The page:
Estimated reading time: 8 minutes
Extar is a small American firearms company that has a real cult following. They admittedly approach the industry in a different way. They sell directly to the consumer. Cutting out the middle man makes it easy to offer their carbines at a very low price. What started with a standard 9mm large format AR-type pistol has evolved into the EP45. This is a 45 ACP, large-format pistol. I mentioned it’s ARish, but it’s not an AR-15.
It poses as one and takes some of the best things from the AR. The EP45 uses Glock 21 magazines and provides shooters with a pretty handy dandy platform if you prefer the mighty 230-grain, .45-inch round. It’s not the first time I’ve ever seen a .45 ACP PCC-like subgun, but it’s the first time I’ve seen one cost 499.99 and not be a Hi-Point.r
Table of contents
The Guts of the EP45
The Extar EP45 uses a direct blowback system which is no surprise. Direct blowback 45 ACPs can often feel like a handful. It’s a big cartridge, and blowback-operated guns tend to have some excessive recoil. A .45 ACP could be a bit nasty, but Extar uses this recoil-reducing system that is supposed to take the sting out of the .45 ACP.
This eliminates the need for a super strong recoil spring or an overly heavy bolt. The EP45 weighs a mere four pounds and eight ounces. The gun has a 6.5-inch barrel and an overall length of 23.8 inches. It’s a compact, large-format pistol.
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It’s AR-like, and that includes some of the ergonomics. The safety, for example, Magazine release, the pistol grip, bolt release, and buffer tube design. The buffer tube is covered with a soft cheekpiece, but it’s removable if you want to add a brace. However, with the whole brace business going on, that’ll be up to you.
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Where it departs from the AR is in the left side charging handle that is reciprocating. The charging handle is mostly fine, but you’ll want a smooth side optic mount. Mine had a QD handle, and it would rap my knuckles if I placed it anywhere but the rear or very front of the gun.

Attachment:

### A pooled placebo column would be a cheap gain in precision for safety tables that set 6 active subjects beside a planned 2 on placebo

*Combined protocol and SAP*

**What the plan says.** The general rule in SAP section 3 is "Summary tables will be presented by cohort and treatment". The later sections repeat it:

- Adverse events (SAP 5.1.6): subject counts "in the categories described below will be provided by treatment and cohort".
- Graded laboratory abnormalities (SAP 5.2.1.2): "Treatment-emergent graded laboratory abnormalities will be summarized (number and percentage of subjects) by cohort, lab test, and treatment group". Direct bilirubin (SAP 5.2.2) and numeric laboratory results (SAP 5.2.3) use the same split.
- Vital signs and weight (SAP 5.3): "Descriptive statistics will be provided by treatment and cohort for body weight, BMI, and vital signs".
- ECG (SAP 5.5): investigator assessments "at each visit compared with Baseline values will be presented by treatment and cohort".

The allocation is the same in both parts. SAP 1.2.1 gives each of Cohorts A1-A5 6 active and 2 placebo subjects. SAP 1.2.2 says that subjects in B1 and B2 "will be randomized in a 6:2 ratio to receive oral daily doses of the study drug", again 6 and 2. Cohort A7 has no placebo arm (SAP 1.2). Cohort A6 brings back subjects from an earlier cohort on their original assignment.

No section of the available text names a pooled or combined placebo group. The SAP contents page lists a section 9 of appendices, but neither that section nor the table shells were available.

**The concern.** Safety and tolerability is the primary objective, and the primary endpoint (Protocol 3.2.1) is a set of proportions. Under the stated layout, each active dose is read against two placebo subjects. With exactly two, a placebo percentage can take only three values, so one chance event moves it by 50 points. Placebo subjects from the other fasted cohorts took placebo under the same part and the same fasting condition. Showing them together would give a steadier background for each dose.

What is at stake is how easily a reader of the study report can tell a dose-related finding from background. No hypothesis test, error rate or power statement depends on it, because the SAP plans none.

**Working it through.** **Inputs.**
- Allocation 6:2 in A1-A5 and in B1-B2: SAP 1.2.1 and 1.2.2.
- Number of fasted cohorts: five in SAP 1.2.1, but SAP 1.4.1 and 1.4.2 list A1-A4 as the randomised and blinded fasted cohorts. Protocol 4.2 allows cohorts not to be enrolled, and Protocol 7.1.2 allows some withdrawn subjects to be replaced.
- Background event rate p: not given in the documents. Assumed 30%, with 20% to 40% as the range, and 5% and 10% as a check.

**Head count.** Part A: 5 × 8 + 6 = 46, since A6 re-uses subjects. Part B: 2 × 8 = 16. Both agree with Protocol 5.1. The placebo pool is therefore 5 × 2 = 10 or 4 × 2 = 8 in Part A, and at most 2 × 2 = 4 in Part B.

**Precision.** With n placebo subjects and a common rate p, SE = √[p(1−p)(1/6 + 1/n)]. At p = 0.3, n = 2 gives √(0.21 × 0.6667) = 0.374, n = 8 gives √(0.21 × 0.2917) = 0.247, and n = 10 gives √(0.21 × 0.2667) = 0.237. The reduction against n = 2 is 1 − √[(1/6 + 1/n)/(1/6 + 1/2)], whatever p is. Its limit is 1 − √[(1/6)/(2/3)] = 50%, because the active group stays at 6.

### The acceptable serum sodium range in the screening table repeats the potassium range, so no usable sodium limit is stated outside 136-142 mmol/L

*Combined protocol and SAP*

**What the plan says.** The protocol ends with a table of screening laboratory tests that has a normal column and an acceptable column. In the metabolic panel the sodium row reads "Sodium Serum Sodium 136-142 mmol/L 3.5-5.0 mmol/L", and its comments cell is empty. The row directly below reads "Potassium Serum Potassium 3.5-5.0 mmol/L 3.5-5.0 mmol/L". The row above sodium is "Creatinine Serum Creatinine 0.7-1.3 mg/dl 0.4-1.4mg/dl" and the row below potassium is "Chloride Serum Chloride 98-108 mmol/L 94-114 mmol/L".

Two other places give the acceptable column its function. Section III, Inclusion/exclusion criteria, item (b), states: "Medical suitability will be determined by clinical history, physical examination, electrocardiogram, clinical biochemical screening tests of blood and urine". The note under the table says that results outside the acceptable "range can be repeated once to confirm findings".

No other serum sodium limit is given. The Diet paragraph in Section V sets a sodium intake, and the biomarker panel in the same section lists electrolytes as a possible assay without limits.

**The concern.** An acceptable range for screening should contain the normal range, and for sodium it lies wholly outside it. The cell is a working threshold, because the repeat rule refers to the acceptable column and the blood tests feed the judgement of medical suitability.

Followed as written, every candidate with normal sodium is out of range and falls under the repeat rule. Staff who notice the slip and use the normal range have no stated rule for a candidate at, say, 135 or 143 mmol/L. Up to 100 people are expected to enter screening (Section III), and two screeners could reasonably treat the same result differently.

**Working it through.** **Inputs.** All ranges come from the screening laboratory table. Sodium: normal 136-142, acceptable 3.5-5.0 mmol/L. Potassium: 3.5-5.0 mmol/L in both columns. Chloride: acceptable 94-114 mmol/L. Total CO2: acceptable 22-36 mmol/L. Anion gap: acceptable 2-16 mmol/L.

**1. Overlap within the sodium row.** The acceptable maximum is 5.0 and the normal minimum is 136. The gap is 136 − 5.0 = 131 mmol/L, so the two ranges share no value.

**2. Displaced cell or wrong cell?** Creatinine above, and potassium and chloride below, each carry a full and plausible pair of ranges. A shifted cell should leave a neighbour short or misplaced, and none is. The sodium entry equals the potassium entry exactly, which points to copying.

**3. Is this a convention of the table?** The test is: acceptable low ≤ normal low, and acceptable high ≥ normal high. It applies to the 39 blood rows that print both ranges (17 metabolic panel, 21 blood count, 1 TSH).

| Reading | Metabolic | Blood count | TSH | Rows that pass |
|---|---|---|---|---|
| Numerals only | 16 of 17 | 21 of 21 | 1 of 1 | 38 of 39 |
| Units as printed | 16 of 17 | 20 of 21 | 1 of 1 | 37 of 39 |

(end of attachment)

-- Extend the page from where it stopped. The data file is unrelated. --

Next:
Up front, we do have a round M-LOK handguard that is also nicely textured for a good grip. It’s plenty comfy and allows for mounting all the accessories your heart desires. The barrel has a ⅝-24 thread pitch, and it comes with an attached blast can.
At the Range With the EP45
Extar provided the pistol, and Nosler was very kind in providing a pile of ammo to test it. The Nosler 185-grain JHPs were my ammo of choice. The world of .45 ACP and hollowpoints is an interesting one. Luckily, Extar’s potential Dynamic Feed Control system promises to feed every round you can toss through it.
With the mags loaded and the gun ready to rock and roll, I hit the range and started by zeroing my optic. Zeroing was the toughest part. This type of pistol isn’t zeroed like a normal pistol, but it’s also not zeroed like a normal rifle. I used a table and got the best-supported position I could, and let it fly. It took me more time and ammo than I’d like to admit, but I eventually figured it out.
The Raw Accuracy